Olivia Wilde was served papers on stage. It comes as no shock to those in the industry Olivia Wilde
Actress Olivia Wilde was on stage discussing an upcoming film this week when she received a mysterious envelope that was handed across the stage by someone in the front row.
The content acc different reports, were custody papers from her ex-fiancé Jason Sudeikis, with whom she has two children. Wilde reportedly didn’t turn a blind eye after opening the papers marked “personal and confidential,” but the incident sparked questions. How did the person delivering the papers end up attending the event at CinemaCon, a high-profile film industry gathering in Las Vegas? And why did the person choose such a public moment to hand over the documents to Wilde?
Sudeikis, star of the hit Apple TV+ show Ted Lasso, was unaware that the newspapers would be delivered a Representative to Deadline.
“Mr Sudeikis had no prior knowledge of the time or place the envelope would have been delivered, as that would be entirely up to the process service company involved and he would never condone having it delivered in such an inappropriate manner,” he said Speaker.
But “this isn’t the first time something like this has happened,” says Ken Hastings, president of Hastings Legal Services in Temecula, California.
In fact, there are precedents for such public incidents, which celebrity gossip site TMZ is happily following. In 2013, for example, a spectator Apparently legal papers served to musician Ciara while she was performing. A few years later, Tyga was throwing a sneaker release party when someone approached him to have him autograph some boxes—back then handed him some papers and posed for a photo. Britney Spears received documents as she exited a medical facility, according to video on the website. And last year dr Dre was apparently served with divorce papers immediately after attending his grandmother’s funeral.
David Glass, another California attorney, narrated People about serving baseball player Steve Garvey a few decades ago. “He hid, he always stayed inside. And we found out that he would be speaking at that seminar. And so my boss at the time had our process server buy a ticket, went into the event and basically the same thing they did here, went on stage and gave it to them. I wouldn’t have approved it, but my boss did.”
Whether what happened to Wilde was appropriate would depend, Hastings thought, on whether the on-stage delivery of the papers was a last resort – for example, if the person appeared to be “evading duty”.
Speak with NPR, a process server in the Las Vegas area took a similar view. “I’ve never encountered a customer or been involved with a serve where that would be the first thing we do,” said Bill Falkner. It was the most public incident he was aware of, he said.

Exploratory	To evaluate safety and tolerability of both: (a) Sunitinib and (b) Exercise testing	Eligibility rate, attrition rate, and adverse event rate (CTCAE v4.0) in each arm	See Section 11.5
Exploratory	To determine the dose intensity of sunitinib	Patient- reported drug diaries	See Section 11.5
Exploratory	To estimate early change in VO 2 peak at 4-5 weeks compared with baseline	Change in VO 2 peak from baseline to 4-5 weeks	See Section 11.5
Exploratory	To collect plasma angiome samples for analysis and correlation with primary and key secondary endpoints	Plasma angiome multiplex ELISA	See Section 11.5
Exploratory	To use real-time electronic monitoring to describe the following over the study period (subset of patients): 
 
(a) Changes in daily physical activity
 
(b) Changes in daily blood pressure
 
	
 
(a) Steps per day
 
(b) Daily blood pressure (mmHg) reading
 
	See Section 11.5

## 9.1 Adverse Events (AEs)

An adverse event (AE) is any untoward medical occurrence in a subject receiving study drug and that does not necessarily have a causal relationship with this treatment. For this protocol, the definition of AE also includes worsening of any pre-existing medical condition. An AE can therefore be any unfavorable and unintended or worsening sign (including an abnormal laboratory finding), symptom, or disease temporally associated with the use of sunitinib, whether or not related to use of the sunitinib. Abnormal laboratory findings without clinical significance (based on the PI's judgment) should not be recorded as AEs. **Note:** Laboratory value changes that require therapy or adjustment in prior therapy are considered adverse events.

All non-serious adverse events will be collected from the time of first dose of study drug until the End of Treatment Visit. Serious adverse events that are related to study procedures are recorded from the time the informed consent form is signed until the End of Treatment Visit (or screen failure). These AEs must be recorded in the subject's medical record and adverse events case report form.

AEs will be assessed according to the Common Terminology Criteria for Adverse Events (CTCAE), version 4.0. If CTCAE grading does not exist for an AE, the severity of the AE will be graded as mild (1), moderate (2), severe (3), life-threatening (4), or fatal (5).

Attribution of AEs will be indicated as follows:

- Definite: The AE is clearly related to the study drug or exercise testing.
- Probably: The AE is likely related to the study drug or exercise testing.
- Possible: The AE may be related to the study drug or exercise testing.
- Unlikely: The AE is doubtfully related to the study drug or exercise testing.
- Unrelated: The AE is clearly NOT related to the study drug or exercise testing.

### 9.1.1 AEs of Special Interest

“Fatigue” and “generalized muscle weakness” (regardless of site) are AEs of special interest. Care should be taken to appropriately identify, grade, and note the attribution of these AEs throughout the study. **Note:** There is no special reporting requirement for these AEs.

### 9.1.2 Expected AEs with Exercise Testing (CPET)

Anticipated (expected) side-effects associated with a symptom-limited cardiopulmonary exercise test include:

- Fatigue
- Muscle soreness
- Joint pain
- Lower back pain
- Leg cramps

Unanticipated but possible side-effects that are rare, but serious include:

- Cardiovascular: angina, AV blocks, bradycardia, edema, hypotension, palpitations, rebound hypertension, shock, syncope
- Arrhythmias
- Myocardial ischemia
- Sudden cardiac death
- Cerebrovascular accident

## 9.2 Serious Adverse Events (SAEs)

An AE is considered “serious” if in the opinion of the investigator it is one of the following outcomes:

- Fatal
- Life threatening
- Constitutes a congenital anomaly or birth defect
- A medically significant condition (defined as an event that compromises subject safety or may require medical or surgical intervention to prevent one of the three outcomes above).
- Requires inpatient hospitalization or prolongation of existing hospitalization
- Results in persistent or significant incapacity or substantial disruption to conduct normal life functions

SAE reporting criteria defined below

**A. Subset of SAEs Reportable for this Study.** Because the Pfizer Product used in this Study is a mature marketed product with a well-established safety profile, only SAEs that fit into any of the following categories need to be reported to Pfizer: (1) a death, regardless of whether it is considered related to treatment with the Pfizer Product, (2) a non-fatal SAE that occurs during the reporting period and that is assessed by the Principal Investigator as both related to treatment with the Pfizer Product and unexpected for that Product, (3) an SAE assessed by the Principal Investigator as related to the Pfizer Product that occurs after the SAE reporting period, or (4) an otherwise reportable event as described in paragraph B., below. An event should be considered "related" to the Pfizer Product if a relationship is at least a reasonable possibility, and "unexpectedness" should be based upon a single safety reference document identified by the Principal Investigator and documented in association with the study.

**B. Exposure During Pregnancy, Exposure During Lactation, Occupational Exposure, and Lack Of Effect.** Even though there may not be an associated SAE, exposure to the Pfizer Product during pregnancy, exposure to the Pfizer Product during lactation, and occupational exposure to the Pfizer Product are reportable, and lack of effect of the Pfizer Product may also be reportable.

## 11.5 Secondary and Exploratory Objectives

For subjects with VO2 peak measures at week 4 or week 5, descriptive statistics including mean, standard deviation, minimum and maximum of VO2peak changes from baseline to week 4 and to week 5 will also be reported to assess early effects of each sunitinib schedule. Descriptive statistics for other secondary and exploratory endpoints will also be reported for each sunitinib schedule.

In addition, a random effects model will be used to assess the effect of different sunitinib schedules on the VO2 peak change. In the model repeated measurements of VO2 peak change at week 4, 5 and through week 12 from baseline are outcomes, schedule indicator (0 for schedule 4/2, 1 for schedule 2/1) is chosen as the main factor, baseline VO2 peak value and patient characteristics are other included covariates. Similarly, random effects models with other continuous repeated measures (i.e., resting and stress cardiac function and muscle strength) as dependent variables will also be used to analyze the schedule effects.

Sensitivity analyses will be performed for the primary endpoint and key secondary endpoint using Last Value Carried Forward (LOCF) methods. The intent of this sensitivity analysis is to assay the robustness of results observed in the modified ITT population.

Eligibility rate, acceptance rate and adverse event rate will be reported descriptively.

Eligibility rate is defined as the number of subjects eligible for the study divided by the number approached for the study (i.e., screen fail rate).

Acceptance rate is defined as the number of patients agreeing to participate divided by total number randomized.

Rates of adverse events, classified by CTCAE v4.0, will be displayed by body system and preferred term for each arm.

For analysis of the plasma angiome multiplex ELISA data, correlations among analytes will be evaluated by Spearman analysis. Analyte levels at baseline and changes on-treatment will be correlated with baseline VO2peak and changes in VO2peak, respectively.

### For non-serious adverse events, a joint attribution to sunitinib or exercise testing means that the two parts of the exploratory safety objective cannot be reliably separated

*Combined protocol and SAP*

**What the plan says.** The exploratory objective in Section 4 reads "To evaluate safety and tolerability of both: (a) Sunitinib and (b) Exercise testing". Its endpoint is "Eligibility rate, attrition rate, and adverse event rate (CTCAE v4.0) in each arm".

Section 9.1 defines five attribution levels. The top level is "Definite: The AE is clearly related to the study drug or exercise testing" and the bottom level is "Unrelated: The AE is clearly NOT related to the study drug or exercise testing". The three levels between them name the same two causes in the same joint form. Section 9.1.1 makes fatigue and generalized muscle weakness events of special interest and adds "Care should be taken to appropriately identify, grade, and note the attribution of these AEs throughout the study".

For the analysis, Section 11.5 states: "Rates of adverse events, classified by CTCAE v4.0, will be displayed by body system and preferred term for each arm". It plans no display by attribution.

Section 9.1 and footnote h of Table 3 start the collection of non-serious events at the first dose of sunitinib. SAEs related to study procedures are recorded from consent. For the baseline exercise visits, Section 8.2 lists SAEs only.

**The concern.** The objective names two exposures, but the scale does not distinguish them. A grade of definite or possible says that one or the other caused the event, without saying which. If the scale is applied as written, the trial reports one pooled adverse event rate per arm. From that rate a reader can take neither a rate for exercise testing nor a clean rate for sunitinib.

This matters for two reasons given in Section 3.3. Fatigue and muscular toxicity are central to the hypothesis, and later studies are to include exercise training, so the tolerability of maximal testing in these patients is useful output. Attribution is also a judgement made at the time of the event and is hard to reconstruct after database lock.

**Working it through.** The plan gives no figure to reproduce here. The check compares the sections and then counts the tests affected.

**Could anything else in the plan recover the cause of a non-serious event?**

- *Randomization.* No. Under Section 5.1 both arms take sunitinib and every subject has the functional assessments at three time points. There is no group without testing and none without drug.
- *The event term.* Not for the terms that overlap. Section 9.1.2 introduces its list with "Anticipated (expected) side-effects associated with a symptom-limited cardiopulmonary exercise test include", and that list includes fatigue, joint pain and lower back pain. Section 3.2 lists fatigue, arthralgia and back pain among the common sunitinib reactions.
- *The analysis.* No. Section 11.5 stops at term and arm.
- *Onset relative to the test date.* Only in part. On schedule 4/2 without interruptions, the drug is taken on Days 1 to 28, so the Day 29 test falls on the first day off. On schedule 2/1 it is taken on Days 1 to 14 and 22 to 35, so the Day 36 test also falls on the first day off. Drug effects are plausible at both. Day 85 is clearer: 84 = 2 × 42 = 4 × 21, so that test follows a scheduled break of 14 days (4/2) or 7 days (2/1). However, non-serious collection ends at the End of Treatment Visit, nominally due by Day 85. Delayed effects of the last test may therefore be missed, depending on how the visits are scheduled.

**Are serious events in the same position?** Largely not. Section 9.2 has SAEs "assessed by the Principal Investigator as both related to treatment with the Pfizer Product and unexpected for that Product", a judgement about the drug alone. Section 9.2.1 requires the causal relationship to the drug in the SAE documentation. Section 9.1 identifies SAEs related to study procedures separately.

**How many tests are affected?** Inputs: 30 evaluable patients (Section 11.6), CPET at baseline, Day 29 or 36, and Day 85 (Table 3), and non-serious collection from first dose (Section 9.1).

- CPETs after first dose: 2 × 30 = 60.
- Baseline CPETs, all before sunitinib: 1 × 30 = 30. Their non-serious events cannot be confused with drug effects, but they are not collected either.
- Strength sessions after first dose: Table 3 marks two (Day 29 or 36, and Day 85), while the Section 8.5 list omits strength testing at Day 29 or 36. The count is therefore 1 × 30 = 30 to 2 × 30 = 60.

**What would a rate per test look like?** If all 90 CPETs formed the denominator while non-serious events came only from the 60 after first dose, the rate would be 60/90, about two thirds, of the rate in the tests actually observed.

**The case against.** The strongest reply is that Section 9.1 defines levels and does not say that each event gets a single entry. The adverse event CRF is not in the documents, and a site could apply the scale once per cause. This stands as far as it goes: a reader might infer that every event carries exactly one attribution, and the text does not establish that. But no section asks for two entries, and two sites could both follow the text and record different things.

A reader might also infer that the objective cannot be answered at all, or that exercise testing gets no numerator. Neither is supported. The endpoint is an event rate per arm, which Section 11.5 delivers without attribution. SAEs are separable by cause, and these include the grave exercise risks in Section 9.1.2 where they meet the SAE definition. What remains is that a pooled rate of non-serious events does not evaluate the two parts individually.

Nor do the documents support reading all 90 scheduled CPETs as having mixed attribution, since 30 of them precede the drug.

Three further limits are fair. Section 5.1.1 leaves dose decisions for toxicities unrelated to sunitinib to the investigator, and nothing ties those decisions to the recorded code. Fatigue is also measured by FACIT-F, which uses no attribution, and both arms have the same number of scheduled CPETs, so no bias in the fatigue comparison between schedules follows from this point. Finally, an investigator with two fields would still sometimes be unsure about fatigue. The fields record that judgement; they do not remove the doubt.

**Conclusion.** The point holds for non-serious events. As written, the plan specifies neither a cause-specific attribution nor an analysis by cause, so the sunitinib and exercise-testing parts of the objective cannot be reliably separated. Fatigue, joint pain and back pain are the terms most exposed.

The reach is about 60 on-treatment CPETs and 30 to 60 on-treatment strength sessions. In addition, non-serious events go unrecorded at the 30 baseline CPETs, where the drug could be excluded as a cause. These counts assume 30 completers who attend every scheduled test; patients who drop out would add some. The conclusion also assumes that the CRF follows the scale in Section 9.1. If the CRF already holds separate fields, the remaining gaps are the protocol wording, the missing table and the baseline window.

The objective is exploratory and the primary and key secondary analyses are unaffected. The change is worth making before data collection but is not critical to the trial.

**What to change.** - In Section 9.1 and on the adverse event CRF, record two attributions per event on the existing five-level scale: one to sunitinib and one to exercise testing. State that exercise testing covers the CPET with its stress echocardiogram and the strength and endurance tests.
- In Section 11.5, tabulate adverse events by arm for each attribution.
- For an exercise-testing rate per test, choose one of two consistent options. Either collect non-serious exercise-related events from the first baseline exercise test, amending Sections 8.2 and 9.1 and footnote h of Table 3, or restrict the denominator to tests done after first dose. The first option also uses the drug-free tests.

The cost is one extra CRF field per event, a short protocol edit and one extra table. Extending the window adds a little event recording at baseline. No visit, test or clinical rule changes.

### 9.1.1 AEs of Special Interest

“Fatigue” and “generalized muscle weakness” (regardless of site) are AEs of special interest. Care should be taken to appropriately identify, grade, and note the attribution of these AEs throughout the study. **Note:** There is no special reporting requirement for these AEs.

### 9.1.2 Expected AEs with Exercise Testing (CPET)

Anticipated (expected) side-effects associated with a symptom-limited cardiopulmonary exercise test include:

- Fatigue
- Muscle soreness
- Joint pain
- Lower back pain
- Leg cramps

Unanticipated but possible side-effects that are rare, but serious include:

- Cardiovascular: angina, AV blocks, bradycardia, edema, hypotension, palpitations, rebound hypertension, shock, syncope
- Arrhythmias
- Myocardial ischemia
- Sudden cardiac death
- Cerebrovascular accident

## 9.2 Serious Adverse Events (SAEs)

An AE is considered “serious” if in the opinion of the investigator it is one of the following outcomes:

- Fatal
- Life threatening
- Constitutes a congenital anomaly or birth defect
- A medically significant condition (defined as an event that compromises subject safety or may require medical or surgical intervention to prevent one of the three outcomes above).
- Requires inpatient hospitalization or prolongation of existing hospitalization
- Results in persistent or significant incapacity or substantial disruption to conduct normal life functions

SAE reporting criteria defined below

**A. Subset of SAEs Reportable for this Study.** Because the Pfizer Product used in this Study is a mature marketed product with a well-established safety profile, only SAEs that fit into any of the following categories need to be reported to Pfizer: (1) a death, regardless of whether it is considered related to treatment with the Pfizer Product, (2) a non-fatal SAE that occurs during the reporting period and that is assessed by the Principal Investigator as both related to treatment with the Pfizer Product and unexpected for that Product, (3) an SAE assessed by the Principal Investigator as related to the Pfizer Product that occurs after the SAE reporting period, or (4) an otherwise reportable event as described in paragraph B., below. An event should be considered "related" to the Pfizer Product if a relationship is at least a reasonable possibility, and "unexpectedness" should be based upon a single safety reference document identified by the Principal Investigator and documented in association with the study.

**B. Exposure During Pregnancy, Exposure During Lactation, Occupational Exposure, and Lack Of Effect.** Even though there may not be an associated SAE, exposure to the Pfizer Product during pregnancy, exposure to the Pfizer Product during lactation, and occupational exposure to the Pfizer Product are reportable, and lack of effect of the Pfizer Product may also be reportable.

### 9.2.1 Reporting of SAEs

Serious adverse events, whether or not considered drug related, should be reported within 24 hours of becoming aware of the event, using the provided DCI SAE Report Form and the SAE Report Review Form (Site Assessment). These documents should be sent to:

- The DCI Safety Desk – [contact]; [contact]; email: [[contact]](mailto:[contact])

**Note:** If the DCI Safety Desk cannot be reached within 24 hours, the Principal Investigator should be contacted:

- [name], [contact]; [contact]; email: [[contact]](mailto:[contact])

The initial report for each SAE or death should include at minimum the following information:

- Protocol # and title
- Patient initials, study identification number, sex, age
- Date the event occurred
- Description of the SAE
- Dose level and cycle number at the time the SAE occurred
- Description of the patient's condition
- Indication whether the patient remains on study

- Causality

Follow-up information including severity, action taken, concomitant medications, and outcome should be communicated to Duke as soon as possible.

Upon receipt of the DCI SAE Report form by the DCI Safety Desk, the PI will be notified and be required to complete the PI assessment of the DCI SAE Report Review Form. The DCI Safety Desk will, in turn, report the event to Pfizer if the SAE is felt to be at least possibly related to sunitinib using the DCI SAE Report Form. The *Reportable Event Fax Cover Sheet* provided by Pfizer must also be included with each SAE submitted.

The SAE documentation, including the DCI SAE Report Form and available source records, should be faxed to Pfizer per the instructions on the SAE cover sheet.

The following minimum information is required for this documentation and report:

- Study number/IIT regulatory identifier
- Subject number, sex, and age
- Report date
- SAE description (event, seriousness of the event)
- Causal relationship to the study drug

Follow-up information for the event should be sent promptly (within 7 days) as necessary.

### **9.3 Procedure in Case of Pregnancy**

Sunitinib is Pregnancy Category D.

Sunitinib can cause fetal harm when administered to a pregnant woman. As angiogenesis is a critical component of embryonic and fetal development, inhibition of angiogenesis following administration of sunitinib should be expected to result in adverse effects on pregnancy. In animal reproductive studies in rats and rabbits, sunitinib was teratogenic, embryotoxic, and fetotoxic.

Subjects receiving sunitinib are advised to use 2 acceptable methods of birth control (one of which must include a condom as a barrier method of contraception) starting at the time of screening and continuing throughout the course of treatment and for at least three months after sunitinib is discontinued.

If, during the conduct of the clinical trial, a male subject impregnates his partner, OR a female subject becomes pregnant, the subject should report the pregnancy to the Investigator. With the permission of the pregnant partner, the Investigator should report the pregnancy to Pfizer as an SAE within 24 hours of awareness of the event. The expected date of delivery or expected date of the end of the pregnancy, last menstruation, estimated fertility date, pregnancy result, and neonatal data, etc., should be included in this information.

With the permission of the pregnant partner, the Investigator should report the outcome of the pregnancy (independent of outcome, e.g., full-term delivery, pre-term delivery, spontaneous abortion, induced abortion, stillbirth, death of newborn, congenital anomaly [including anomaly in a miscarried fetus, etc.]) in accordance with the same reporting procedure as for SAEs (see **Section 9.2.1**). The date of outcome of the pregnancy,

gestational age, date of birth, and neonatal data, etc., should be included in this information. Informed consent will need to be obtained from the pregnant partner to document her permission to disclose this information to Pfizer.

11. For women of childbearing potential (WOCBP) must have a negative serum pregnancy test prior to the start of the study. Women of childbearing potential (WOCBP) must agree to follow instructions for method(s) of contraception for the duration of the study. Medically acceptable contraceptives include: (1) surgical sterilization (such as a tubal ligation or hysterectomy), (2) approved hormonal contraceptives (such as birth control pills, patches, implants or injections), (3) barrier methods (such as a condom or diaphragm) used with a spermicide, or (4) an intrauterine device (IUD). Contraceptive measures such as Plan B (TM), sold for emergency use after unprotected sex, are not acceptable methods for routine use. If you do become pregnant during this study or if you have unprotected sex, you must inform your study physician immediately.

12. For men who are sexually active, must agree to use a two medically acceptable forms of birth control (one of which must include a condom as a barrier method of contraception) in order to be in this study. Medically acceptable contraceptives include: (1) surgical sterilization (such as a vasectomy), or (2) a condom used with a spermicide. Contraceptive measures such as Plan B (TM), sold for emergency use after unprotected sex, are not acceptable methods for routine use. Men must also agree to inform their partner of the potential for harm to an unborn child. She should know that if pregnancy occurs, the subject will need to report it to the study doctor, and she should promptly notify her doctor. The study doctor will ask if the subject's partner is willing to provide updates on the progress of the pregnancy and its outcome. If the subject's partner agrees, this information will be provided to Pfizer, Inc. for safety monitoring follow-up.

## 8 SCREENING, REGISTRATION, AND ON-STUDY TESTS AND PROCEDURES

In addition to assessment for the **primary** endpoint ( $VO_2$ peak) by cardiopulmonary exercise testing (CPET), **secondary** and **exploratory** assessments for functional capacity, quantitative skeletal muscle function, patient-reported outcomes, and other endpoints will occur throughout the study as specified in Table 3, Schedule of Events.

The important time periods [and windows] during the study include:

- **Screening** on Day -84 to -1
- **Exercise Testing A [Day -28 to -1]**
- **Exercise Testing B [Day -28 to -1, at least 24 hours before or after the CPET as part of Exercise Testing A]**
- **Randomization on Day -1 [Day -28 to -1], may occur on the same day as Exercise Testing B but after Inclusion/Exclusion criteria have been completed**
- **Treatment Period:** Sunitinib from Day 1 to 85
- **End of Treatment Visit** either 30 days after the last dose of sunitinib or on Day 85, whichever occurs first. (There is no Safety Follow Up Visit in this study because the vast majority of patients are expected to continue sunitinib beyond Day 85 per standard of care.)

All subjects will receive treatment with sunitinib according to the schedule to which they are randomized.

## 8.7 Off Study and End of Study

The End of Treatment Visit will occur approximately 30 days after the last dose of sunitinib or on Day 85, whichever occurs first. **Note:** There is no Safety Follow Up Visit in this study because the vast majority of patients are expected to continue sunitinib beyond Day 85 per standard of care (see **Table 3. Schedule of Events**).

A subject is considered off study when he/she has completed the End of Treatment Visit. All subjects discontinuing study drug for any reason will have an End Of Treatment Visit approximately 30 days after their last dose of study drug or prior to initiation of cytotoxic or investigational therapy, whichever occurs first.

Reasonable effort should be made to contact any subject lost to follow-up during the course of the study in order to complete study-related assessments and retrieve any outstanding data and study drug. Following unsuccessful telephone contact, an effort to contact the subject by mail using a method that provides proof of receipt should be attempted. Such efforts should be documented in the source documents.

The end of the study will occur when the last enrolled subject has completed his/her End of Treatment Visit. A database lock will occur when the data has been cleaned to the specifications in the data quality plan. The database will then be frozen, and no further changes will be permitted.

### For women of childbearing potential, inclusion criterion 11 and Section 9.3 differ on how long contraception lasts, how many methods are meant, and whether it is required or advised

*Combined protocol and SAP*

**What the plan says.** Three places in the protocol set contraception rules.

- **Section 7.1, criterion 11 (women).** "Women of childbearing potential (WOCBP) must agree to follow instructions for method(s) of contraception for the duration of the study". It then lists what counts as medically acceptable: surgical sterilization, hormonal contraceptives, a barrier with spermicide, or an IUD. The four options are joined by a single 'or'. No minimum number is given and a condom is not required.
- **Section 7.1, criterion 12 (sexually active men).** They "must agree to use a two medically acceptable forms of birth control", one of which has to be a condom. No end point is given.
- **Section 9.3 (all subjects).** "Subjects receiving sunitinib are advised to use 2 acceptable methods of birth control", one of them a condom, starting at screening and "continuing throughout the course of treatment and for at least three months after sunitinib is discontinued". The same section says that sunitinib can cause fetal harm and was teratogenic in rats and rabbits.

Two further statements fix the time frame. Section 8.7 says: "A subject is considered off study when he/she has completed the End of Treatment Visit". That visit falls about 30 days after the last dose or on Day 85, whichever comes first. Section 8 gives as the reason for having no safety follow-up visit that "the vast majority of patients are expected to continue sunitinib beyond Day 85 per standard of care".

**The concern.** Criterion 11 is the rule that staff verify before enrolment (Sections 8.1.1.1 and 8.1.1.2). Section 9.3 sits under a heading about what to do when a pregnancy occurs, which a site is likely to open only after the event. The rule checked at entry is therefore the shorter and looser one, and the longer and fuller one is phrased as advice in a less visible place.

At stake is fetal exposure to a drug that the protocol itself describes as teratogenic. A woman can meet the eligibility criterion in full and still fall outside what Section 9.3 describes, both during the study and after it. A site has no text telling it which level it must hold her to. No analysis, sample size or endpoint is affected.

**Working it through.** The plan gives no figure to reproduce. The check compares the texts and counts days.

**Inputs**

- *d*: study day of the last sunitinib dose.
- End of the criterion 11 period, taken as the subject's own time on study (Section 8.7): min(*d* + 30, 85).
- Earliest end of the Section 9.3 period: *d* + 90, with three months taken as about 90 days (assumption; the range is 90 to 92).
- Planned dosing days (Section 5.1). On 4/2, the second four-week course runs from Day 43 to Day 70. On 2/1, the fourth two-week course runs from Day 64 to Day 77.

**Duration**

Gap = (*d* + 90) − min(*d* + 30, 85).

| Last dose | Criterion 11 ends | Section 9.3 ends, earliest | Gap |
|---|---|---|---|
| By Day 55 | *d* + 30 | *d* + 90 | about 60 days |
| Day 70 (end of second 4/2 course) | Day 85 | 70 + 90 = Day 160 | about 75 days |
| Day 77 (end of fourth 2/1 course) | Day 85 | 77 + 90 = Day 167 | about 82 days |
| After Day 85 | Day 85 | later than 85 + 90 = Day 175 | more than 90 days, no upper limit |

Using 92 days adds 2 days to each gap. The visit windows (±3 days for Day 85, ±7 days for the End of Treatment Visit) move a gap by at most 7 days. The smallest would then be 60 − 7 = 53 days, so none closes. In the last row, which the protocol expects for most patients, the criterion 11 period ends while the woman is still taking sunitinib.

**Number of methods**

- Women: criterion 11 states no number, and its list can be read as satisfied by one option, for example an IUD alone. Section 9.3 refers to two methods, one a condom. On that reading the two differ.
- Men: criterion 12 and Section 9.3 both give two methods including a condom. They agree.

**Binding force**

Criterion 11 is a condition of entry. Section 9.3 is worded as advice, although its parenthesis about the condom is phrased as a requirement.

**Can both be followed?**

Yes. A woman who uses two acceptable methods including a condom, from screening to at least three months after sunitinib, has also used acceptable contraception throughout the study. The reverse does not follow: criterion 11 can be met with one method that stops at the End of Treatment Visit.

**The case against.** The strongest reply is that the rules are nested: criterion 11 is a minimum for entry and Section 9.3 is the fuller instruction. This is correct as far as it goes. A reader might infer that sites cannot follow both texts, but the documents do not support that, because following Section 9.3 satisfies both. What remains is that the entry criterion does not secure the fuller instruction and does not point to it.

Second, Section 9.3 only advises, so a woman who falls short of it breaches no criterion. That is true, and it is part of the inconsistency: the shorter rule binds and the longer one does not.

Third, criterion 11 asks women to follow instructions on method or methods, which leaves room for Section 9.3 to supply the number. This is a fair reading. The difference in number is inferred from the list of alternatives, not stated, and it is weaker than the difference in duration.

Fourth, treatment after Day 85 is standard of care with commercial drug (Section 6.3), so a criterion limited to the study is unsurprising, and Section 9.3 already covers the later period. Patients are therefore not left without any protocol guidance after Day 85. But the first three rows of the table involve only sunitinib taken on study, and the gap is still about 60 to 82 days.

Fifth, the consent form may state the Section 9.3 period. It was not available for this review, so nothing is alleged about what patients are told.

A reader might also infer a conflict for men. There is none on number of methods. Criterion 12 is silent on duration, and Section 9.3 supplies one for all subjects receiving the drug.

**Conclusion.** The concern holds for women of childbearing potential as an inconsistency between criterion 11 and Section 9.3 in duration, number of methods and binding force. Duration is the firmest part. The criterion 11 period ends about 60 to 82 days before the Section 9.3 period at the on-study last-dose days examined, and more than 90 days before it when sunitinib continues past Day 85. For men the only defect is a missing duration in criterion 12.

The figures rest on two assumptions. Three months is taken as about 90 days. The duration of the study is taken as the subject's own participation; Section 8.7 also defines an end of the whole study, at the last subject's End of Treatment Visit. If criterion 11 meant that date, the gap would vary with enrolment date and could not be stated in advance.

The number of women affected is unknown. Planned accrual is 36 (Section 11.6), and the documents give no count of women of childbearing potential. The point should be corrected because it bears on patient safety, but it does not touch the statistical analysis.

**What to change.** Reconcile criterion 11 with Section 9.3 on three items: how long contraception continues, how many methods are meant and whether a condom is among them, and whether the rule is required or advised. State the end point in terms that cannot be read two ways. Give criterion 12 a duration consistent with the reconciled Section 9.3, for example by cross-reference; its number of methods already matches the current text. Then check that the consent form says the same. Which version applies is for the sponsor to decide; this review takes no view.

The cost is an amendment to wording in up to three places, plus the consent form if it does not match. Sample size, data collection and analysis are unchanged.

Service of process is the formal term for the process of providing a recipient with documents to initiate court proceedings. In prominent states like California and New York, the rules are pretty broad.
Most adults can turn in the papers as long as they’re not involved in the case – so theoretically you could have your best friend do it for you. In California, papers can be served “at the party’s home, at work, or anywhere on the street.” Does the recipient refuse to accept the documents? Don’t worry: “You can lie on the floor in front of him or her. If he takes the papers and tears them up or throws them away, the service is still considered valid.” according to the state judiciary.
However, you may prefer to hire a professional server known as a process server. For one, it eliminates some of the legal hassles that come with it, says Hastings. A friend has to prove in court that he/she delivered the papers, while it is up to the recipient to prove it when a bailiff does the work were not served, he says, although the rules governing the entire process vary from state to state.
In addition, process servers have experience in tracking down people. “This is what we do skip tracks. We do stakeouts. We do a lot of things that private investigators do,” says Hastings.
So is it like in the movies where people use all sorts of schemes to hunt people down? “The movies get it wrong where we dress up in different uniforms to try to do things,” says Hastings.
But it’s not uncommon to go to great lengths — for example, early in his career, Hastings used a parking garage to “patrol a downtown LA condo to make sure the item we were looking for was in the condo.” found. So we came to terms with this unit,” he says, and then had to find a way into the building.
Once you’ve reached the goal, “you need to identify the person and the general nature of the documents and be close to that person,” says Hastings. That means, at least in California, home of Hollywood, you might not hear the familiar refrain from the movies: “You’ve been served.”